Top Five Amusement Park Mistakes
Parks are run by humans – which means that sometimes (although rarely) they will make mistakes. It’s human nature, after all. Sometimes, taking a risk on a prototype pays off. (Look at how well Magnum XL-200 did!) However, in these cases, things didn’t quite work out as well as the parks had hoped.
That being said, let’s take a look back at five of some of the biggest “not-so-stellar” moves made by amusement and theme parks. Got one you think should be added to the list/ Tell us on social media, or leave a comment below!
5.) VertiGO; Thrill Shot – Cedar Point; Six Flags Magic Mountain
When park fans first saw this mammoth attraction, complete with it’s programmable ride sequence, many of us shouted, “…shut up and take my money!” Unfortunately, stress cracks that were discovered in the models and a snapped pillar in Ohio led the attraction to completely disappear to almost as little fanfare as it debuted to.
4.) Silver Bullet, Knott’s Berry Farm
Talk about a more appropriate name – many park fans will argue that the addition of this custom B&M inverted coaster nearly killed the charm from “America’s 1st Theme Park.” Plopped right in the middle of the park, the ride straddles several themed areas, and necessitated the moving of a church on the property as well as the original Berry Stand and vines that made Knott’s famous.
Built in an apparent attempt to compete with Six Flags Magic Mountain, Silver Bullet was the second to last major attraction built / purchased under the Kinzel-era of Cedar Fair’s management. Since then, the company has shifted, to re-investing in the parks’ classic attractions, bringing back the nostalgia and charm that made Knott’s the friendlier and less-crowded alternative to nearby Disneyland.
3.) Stealth – Paramount’s Great America
Announced in 1999 to much fanfare, this expensive, $17 million prototype attraction gave riders the sensation of flying…if they were willing to wait up to three hours on a GOOD day.
However, the ride was removed after only three years of operation, due to high maintenance needs, large amounts of downtime and that very low throughput / capacity. The second station was never built to completion, which allowed riders to bake in the sun for up to ten minutes while another train was dispatched. Quite simply, the ride never lived up to nor operated at it’s original potential.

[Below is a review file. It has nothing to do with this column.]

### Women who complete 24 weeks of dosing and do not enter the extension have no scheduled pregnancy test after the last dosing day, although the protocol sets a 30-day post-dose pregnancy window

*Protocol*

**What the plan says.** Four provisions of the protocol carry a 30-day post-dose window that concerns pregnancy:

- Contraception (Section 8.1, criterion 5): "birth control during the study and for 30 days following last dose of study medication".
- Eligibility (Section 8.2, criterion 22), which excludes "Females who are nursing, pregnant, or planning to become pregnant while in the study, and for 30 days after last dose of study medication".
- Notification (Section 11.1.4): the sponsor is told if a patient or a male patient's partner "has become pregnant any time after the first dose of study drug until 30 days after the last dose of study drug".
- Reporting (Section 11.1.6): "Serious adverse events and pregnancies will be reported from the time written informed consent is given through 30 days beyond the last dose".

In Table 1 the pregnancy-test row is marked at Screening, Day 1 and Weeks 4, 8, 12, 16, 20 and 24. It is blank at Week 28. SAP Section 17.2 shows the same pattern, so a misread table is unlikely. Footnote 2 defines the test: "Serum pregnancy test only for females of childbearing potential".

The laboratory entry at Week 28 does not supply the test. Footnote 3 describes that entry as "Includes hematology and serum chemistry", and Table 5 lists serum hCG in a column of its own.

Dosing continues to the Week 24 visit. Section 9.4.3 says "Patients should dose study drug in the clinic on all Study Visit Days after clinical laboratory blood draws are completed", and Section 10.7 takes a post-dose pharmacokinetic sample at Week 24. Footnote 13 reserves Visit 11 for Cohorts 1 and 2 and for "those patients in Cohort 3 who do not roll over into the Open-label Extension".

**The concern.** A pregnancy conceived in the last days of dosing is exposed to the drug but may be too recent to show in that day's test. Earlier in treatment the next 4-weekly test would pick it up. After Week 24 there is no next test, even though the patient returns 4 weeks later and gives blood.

Originally committed to several models of the ride for their parks, Paramount Parks allegedly pulled the contract on Vekoma after the disappointing results from Stealth. The area the ride sat on became the “Boomerang Bay Waterpark” but sharp eyes can still spot footers for Stealth in the Yankee Harbor area of the park.
2.) The Bat – Kings Island
Even the masters have their mistakes. For years, Anton Schwarzkopf had been designing a swinging, suspended coaster. Unfortunately, Anton’s skills with fabrication and design didn’t translate to running a business, and the company went bankrupt before “The Bat” could be finished. In stepped Arrow Development, who finished the ride.
However, high bank forces contributed to very high track maintenance, which eventually shut the ride down. It was replaced by another Arrow creation, the multi-loop “Vortex.”
Arrow would go on to build several suspended coasters of their own, one of which made a return to Kings Island, named “Top Gun.” Ironically, the park renamed and rebranded it to “the Bat” in 2014.
1.) Son of Beast – Paramount’s Kings Island
The looping wooden coaster. Once the holy grail of coaster-dom; now, it’s the “next big thing” when it comes to parks. But back in 2000, it was still a “work in progress.” True, the ride worked fine, but the heavy trains custom designed to transition between the steel loop and wooden track tore up the 7,000+ feet of track on the ride, to the point it became unbearable to ride.
Removing the loop and adding lighter, Gerstlauer trains didn’t help, either. The coaster was shuttered for several years and then eventually torn down in favor of a custom, record breaking B&M inverted coaster, “Banshee.”
What do you think? Are there other “not-so-great” moves that are worth noting? Tell us what you think on our social media feeds or leave a comment with video clip below!
(*All videos featured in this article are copyright of their respective owners. No ownership is implied*)